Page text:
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Kahn Chronicle Online

A Note from the Director

by Rosetta Marantz Cohen

Rosetta Marantz Cohen, Director, Kahn Liberal Arts Institute
Photo by Jon Crispin

This fall, the Louise W. and Edmund J. Kahn Institute begins its thirteenth year as a center for faculty development at Smith. With my arrival as the Kahnís new director, we (Chrissie Bell, Kara Noble and I) have used the past summer as a time to stand back and take stock of what has been accomplished in those years. In the numbers of faculty who have utilized the Kahn, in the variety and scope of projects, and in the range of work produced, the Kahn Institute has been an unquestionable success. Since 1998, some 186 individual faculty have participated in long-term projects and more than 300 have taken part in short-term projects. Though the Institute is founded on the principle of "inquiry for its own sake," we received a tremendous volume of responses to our open-ended request for "outcomes that have emerged from work in Kahn projects." Many of you submitted descriptions of books, articles, and creative works directly related to Kahn colloquia and Kahn financial support. Others described scholarly presentations, new courses, or new parts of courses all stemming from Kahn work. If there were ever any doubts that the Institute is a valuable center for faculty development, these lists and statistics should permanently silence them. (To see a list of the outcomes submitted, click here.)

While recent budget cuts have brought serious challenges for the Kahn, they have also forced us to think creatively about what we do. One change we have made in response is to move to more extensive online correspondence. The Kahn Chronicle, for example, will now be published only online and that will save us some money and some trees. Another modification concerns the format for long-term projects. While long-term projects remain the cornerstone of the Kahn Instituteís model of faculty development, we will be experimenting with new formats. Starting in 2012-2013, we will be launching a semester-long model for one of our two long-term colloquia. In most ways, this abbreviated structure will follow the traditional year-long format—with a weekly colloquium, meals and visitors. Only the scope of the projectís inquiry will be more circumscribed. We hope the variation serves to entice those faculty who have been reticent to commit to a full year seminar to join us at the Kahn. Finally, we are striving to collaborate more extensively with the new Centers at Smith. Sharing staff, space and expenses will allow us to extend the number of short-term projects we support and to broaden their scope and structure. Last year, collaborations with the Global Studies Center, for example, allowed us to bring a wider range of visitors to Kahnís Why Educate Women? project. This fall, we will be collaborating with the Center for the Environment, Ecological Design and Sustainability (CEEDS) and a range of community partners on a short-term project involving the Mill River Greenway Initiative.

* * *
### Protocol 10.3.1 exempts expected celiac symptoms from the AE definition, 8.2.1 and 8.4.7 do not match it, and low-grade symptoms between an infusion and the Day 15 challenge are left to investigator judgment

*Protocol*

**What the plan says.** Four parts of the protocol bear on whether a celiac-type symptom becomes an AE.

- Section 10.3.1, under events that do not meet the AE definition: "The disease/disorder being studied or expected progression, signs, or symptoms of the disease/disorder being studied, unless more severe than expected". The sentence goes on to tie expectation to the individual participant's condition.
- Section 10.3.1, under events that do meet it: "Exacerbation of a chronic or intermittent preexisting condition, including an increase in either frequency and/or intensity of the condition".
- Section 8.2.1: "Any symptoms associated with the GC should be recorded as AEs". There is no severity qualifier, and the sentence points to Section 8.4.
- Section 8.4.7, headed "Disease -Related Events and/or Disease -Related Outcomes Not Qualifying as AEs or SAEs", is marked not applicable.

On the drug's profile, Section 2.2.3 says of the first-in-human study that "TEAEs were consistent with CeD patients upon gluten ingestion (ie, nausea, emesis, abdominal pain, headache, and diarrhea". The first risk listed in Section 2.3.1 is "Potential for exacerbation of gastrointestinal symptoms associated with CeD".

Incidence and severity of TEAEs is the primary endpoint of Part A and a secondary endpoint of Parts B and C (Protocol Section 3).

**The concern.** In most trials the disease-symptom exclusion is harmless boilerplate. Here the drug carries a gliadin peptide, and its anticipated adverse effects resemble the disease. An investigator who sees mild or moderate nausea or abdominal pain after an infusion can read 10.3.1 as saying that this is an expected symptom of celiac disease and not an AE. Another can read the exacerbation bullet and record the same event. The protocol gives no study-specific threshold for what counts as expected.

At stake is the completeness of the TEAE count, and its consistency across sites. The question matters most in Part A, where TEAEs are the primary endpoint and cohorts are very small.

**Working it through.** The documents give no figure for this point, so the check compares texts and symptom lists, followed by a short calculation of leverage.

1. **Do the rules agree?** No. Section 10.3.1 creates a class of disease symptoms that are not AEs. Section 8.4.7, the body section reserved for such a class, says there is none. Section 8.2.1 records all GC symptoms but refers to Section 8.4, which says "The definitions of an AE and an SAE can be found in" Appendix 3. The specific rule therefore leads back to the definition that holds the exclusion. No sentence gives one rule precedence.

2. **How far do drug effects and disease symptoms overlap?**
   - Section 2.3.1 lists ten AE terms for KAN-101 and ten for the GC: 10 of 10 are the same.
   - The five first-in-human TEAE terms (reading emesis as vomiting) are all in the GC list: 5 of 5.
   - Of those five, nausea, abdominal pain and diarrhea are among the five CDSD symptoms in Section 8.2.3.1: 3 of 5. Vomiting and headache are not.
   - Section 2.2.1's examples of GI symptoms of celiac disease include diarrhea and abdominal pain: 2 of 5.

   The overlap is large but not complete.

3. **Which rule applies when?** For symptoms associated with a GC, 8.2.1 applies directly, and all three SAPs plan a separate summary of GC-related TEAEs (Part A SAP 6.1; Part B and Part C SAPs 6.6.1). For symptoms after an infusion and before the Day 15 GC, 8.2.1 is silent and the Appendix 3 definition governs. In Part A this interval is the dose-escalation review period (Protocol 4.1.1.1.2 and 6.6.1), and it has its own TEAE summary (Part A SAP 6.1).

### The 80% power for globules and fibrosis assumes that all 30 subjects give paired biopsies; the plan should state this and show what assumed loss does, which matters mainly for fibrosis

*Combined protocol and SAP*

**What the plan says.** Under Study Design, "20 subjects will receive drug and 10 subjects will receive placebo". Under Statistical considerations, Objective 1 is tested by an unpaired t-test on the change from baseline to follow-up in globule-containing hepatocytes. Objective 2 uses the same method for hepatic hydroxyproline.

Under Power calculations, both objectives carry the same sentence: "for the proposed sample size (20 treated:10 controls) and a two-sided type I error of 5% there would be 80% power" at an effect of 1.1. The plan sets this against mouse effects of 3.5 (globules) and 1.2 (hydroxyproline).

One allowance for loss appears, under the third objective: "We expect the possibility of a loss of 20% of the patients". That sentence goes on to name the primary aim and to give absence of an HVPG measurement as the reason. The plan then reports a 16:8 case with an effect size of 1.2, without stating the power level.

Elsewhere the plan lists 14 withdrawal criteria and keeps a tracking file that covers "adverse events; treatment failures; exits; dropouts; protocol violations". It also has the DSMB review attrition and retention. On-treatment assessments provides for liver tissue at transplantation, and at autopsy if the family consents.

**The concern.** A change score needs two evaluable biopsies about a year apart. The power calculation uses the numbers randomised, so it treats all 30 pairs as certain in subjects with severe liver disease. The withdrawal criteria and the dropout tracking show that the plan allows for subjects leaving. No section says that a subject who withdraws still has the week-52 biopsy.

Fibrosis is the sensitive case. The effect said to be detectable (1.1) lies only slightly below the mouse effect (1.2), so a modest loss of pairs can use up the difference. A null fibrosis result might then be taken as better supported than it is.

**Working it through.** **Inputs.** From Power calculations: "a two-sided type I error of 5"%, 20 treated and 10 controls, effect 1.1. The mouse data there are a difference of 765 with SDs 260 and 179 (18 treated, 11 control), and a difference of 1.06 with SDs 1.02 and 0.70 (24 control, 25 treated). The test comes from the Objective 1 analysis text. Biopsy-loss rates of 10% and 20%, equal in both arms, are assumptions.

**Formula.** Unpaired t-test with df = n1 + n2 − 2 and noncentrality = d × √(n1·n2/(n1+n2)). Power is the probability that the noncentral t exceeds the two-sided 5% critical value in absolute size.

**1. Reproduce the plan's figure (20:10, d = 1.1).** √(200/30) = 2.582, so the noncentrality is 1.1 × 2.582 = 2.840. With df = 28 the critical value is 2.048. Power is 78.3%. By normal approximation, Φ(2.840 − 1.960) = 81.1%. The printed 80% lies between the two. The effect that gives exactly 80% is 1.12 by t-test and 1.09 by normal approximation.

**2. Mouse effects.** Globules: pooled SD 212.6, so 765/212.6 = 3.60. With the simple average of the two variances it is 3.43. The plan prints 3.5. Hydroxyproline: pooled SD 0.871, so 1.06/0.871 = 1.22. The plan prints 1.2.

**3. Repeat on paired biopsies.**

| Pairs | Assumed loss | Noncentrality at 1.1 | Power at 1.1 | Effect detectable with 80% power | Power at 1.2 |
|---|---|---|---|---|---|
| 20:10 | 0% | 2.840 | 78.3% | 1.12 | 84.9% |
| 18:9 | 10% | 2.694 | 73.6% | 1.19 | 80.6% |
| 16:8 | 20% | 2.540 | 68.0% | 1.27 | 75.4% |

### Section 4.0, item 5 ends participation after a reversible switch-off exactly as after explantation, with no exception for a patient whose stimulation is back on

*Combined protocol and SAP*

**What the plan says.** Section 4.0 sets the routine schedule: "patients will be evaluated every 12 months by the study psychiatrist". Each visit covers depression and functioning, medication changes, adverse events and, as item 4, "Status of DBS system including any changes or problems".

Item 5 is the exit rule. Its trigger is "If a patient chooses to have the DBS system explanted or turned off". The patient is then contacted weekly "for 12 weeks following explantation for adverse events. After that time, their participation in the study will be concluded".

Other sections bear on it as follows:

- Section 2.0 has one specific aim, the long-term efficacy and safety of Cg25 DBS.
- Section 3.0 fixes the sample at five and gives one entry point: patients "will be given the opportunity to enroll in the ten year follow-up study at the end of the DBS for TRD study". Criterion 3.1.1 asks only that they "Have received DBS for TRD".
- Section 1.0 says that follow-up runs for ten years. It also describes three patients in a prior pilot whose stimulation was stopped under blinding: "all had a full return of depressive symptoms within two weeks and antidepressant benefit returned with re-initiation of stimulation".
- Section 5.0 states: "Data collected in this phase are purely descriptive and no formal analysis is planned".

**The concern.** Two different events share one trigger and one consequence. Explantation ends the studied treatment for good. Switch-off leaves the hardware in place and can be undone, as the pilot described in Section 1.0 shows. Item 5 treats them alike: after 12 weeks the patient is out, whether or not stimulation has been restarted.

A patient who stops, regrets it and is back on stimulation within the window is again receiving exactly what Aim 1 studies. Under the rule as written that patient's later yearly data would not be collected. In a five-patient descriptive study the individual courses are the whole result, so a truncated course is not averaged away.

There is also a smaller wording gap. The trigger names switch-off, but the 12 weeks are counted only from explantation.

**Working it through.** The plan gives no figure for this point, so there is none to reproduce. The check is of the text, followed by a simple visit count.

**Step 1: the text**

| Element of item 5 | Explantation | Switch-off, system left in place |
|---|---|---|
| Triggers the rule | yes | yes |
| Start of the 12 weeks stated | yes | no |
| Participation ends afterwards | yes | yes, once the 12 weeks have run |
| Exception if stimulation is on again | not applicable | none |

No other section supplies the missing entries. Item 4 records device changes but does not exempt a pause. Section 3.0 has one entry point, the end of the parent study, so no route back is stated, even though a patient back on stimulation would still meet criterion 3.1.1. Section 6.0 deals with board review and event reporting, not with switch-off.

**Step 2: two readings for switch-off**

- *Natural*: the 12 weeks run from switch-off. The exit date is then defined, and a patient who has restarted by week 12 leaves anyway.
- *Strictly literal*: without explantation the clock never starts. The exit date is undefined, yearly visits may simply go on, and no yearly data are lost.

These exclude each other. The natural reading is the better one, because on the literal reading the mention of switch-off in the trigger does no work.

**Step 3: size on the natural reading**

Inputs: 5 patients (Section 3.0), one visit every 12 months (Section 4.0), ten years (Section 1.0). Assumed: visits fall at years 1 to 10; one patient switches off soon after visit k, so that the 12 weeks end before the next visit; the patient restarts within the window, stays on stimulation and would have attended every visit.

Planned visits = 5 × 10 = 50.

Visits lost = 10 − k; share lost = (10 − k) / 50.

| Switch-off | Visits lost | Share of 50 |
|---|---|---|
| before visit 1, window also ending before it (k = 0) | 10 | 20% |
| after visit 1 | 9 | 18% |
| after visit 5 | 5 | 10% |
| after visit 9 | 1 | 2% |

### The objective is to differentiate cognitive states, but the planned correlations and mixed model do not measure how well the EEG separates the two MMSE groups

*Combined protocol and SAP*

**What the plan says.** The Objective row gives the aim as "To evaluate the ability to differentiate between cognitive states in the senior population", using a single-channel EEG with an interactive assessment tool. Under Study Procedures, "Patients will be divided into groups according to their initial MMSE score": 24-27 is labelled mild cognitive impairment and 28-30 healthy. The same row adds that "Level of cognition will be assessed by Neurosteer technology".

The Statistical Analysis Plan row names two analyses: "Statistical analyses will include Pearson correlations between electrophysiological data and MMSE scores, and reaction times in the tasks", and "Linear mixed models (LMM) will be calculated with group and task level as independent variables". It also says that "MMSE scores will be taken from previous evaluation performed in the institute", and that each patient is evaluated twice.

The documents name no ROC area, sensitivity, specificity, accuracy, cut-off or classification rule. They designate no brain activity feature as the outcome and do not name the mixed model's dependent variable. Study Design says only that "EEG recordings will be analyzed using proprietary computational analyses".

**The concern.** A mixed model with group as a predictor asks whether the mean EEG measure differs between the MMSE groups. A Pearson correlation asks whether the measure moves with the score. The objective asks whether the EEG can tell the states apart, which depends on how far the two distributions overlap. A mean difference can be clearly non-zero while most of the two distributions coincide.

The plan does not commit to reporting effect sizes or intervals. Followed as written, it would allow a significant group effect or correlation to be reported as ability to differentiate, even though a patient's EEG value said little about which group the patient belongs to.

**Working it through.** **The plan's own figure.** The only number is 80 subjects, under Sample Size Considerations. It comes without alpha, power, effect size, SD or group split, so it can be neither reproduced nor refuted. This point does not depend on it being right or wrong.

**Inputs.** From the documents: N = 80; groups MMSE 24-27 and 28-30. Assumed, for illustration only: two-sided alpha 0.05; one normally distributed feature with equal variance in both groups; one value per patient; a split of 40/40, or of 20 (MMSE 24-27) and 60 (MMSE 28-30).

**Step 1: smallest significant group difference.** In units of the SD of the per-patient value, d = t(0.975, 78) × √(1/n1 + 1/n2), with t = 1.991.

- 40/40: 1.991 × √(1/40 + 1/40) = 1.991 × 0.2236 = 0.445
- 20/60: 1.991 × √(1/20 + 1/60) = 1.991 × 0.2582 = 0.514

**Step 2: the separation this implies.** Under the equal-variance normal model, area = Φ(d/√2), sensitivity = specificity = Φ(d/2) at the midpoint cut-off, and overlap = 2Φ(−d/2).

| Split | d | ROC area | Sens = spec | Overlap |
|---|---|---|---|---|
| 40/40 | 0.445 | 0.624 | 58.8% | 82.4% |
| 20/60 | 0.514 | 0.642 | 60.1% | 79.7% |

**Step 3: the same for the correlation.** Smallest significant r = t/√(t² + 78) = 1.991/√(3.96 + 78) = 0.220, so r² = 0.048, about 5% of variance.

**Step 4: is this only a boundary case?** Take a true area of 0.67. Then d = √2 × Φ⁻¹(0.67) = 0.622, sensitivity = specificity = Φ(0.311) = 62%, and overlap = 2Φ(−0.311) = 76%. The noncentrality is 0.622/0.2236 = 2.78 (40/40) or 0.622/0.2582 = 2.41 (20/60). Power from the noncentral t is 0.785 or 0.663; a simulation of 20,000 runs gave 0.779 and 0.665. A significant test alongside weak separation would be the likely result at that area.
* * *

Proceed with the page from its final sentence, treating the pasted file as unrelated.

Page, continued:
In June, I attended the annual meeting of the Consortium of Humanities Centers and Institutes at the University of Toronto. CHCI brings together the directors of institutes for faculty research from around the world. Itís an impressive group of people representing major international universities, as well as Tier 1 research institutions like Harvard, Berkeley, and Cornell. Time and again, in one conversation after another, I was struck by how favorably the Kahn Institute compares with others. In the breadth of its interdisciplinary scope; in its willingness to include students in faculty projects; in its commitment to open-ended outcomes; in its concern for the affective, not just the intellectual side of scholarly work—what we do here is impressive and unique.

We hope you will join us.

Rosetta

 

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